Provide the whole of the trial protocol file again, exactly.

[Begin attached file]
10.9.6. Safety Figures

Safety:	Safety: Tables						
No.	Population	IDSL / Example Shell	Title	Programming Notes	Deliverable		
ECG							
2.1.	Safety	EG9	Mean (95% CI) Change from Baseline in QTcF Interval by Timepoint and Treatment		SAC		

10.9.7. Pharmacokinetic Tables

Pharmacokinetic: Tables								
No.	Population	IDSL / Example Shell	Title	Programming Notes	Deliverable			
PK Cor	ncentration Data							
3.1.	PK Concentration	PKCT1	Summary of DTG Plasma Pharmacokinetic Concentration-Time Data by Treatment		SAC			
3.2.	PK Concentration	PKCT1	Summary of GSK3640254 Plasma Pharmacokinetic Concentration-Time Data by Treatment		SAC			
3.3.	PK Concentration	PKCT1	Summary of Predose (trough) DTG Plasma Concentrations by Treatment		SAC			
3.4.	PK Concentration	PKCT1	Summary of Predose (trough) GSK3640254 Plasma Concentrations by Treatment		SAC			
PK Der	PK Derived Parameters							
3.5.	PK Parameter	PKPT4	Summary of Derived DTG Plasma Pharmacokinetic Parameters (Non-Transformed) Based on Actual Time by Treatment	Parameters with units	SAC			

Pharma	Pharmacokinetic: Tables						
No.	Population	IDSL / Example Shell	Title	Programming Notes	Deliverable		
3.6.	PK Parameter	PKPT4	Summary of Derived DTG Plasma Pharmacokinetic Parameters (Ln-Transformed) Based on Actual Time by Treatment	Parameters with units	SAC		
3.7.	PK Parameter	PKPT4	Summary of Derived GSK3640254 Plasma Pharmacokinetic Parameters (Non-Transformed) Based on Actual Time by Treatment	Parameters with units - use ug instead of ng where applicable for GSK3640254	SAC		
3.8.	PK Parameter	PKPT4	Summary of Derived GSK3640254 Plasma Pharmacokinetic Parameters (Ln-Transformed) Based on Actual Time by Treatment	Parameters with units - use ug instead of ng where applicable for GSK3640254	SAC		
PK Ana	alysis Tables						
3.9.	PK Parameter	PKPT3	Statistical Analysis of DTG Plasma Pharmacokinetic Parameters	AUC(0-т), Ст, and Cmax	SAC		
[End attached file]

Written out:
10.9.6. Safety Figures

Safety:	Safety: Tables						
No.	Population	IDSL / Example Shell	Title	Programming Notes	Deliverable		
ECG							
2.1.	Safety	EG9	Mean (95% CI) Change from Baseline in QTcF Interval by Timepoint and Treatment		SAC		

10.9.7. Pharmacokinetic Tables

Pharmacokinetic: Tables								
No.	Population	IDSL / Example Shell	Title	Programming Notes	Deliverable			
PK Cor	ncentration Data							
3.1.	PK Concentration	PKCT1	Summary of DTG Plasma Pharmacokinetic Concentration-Time Data by Treatment		SAC			
3.2.	PK Concentration	PKCT1	Summary of GSK3640254 Plasma Pharmacokinetic Concentration-Time Data by Treatment		SAC			
3.3.	PK Concentration	PKCT1	Summary of Predose (trough) DTG Plasma Concentrations by Treatment		SAC			
3.4.	PK Concentration	PKCT1	Summary of Predose (trough) GSK3640254 Plasma Concentrations by Treatment		SAC			
PK Der	PK Derived Parameters							
3.5.	PK Parameter	PKPT4	Summary of Derived DTG Plasma Pharmacokinetic Parameters (Non-Transformed) Based on Actual Time by Treatment	Parameters with units	SAC			

Pharma	Pharmacokinetic: Tables						
No.	Population	IDSL / Example Shell	Title	Programming Notes	Deliverable		
3.6.	PK Parameter	PKPT4	Summary of Derived DTG Plasma Pharmacokinetic Parameters (Ln-Transformed) Based on Actual Time by Treatment	Parameters with units	SAC		
3.7.	PK Parameter	PKPT4	Summary of Derived GSK3640254 Plasma Pharmacokinetic Parameters (Non-Transformed) Based on Actual Time by Treatment	Parameters with units - use ug instead of ng where applicable for GSK3640254	SAC		
3.8.	PK Parameter	PKPT4	Summary of Derived GSK3640254 Plasma Pharmacokinetic Parameters (Ln-Transformed) Based on Actual Time by Treatment	Parameters with units - use ug instead of ng where applicable for GSK3640254	SAC		
PK Ana	alysis Tables						
3.9.	PK Parameter	PKPT3	Statistical Analysis of DTG Plasma Pharmacokinetic Parameters	AUC(0-т), Ст, and Cmax	SAC		